1. Rent-A-Ctr., W, Inc. v. Jackson, 561 U.S. 63, 67 (2010) (noting that “arbitration is a matter of contract”).
  2. Matter of Smith Barney Shearson v. Sacharow, 91 N.Y.2d 39, 49 (1997) (citations and quotation marks omitted); Stark v. Molod Spitz DeSantis & Stark, P.C., 9 N.Y.3d 59, 66 (2007) (internal citation omitted).
  3. Stark, 9 N.Y.3d at 66 (internal quotation marks and citation omitted).
  4. Louis Dreyfus Negoce S.A. v. Blystad Shipping & Trading Inc., 252 F.3d 218, 224 (2d Cir. 2001).
  5. Matter of Monarch Consulting, Inc. v. National Union Fire Ins. Co. of Pittsburgh, PA, 26 N.Y.3d 659, 665 (2016); Sablosky v. Gordon Co., 73 N.Y.2d 133, 136 (1989).
  6. Slip Op. at *4 (quoting, BR Ambulance Serv. v. Nationwide Nassau Ambulance, 150 A.D.2d 745, 746 (2d Dept. 1989), and citing Lischinskaya v. Carnival Corp., 56 A.D.3d 116, 122 (2d Dept. 2008) (rejecting contention that the jurisdiction of the court can be divested by a term of the contract between the parties)).
  7. Id. (citations omitted).
  8. Id. (footnote omitted). The FAA applies to any arbitration agreement evidencing a transaction involving interstate commerce (see 9 U.S.C. § 2). The United States Supreme Court has interpreted the term “involving commerce” in the FAA as the functional equivalent of “affecting commerce” — words of art that ordinarily signal the broadest permissible exercise of Congress’ Commerce Clause power. Citizens Bank v. Alafabco, Inc., 539 U.S. 52, 56 (2003). None of the parties argued that the FAA applied.
  9. Id. at *4-*5 (quoting, Dean Witter Reynolds, Inc. v. Byrd, 470 U.S. 213, 219 (1985)).
  10. Id. at *5 (citations omitted).
  11. Id.
  12. Id. (citing, Morgan v. Sundance, Inc., _____ US _____, _____, 142 S.Ct. 1708, 1713 (2022) (“a court may not devise novel rules to favor arbitration over litigation”)).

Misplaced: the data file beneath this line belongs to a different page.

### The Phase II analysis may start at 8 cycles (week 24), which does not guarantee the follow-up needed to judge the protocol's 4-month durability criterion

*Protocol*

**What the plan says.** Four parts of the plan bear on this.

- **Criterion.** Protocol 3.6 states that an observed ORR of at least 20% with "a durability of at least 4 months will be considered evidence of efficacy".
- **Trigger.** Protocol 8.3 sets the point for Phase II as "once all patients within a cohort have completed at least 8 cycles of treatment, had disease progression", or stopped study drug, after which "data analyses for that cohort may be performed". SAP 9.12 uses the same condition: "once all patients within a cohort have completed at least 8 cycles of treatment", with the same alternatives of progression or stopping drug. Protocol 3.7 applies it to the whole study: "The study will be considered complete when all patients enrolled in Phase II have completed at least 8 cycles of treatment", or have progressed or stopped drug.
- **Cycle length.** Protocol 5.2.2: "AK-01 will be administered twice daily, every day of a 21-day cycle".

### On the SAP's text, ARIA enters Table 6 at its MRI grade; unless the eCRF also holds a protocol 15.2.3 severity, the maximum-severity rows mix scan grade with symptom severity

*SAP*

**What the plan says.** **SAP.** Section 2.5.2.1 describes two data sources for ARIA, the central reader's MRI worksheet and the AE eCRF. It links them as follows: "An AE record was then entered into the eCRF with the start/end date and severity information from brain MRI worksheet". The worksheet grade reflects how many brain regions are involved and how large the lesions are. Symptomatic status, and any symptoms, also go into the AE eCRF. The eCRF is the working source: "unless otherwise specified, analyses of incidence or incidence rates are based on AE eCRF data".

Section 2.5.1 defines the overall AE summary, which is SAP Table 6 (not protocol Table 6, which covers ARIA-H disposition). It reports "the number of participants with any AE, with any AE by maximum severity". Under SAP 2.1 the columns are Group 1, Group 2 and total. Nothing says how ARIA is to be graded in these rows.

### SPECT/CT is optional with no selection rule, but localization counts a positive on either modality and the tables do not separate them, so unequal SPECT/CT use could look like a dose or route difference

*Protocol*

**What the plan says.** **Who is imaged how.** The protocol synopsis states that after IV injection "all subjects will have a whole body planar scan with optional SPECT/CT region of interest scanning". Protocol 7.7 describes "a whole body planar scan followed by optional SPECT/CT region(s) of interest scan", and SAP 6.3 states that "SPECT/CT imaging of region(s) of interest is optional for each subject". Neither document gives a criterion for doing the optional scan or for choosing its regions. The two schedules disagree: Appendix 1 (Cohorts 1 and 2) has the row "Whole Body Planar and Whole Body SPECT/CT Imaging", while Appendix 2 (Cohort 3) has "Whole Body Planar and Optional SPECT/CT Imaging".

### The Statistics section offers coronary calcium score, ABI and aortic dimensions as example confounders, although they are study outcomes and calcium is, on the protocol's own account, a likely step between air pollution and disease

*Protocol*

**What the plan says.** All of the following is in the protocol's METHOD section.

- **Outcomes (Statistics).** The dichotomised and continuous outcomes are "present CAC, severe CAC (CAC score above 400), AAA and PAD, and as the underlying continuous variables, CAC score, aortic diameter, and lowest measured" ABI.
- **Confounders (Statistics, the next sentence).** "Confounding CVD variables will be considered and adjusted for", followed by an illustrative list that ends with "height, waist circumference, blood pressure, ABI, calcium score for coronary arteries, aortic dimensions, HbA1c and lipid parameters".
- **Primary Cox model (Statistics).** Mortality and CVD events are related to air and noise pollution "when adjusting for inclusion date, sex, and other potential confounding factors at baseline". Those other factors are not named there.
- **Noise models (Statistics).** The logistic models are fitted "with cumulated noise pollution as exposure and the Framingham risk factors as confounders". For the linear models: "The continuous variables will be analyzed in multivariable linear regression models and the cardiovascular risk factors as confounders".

13. Id.
  14. Id. (citations omitted).
  15. Id. (citations omitted).
  16. Id. (quoting, Cusimano v. Schnurr, 26 N.Y.3d 391, 400 (2015) (internal quotation marks omitted)).
  17. Id.
  18. Id.See also De Sapio v. Kohlmeyer, 35 N.Y.2d 402, 405 (1974) (“[T]he party who commences an action may generally be assumed to have waived any right it may have had to submit the issues to arbitration.”).
  19. Id. at *6.
  20. Id.
  21. Id. (citations omitted).
  22. Id.
  23. Id. (citing, Sherrill v. Grayco Bldrs., 64 N.Y.2d 261, 273 (1985) (“[W]here urgent need to preserve the status quo requires some immediate action which cannot await the appointment of arbitrators, waiver will not occur”)).
  24. Id. (citing, Hyde v. Jewish Home Lifecare, 149 A.D.3d 674 (1st Dept. 2017) (finding, the defendant waived arbitration where, among other things, the defendant did not move to compel arbitration until approximately four months after the commencement of the plaintiff’s action)).
  25. Id.
  26. Id. (citations omitted).
  27. Id.
  28. Id. (quoting, Matter of Village of Bronxville v. Bronxville Police Taylor Act Comm., 171 A.D.3d 932, 934 (2d Dept. 2019) (internal quotation marks omitted), and citing, Sherrill, 64 N.Y.2d at 274)).

Jeffrey M. Haber is a partner and co-founder of Freiberger Haber LLP.

This article is for informational purposes and is not intended to be and should not be taken as legal advice.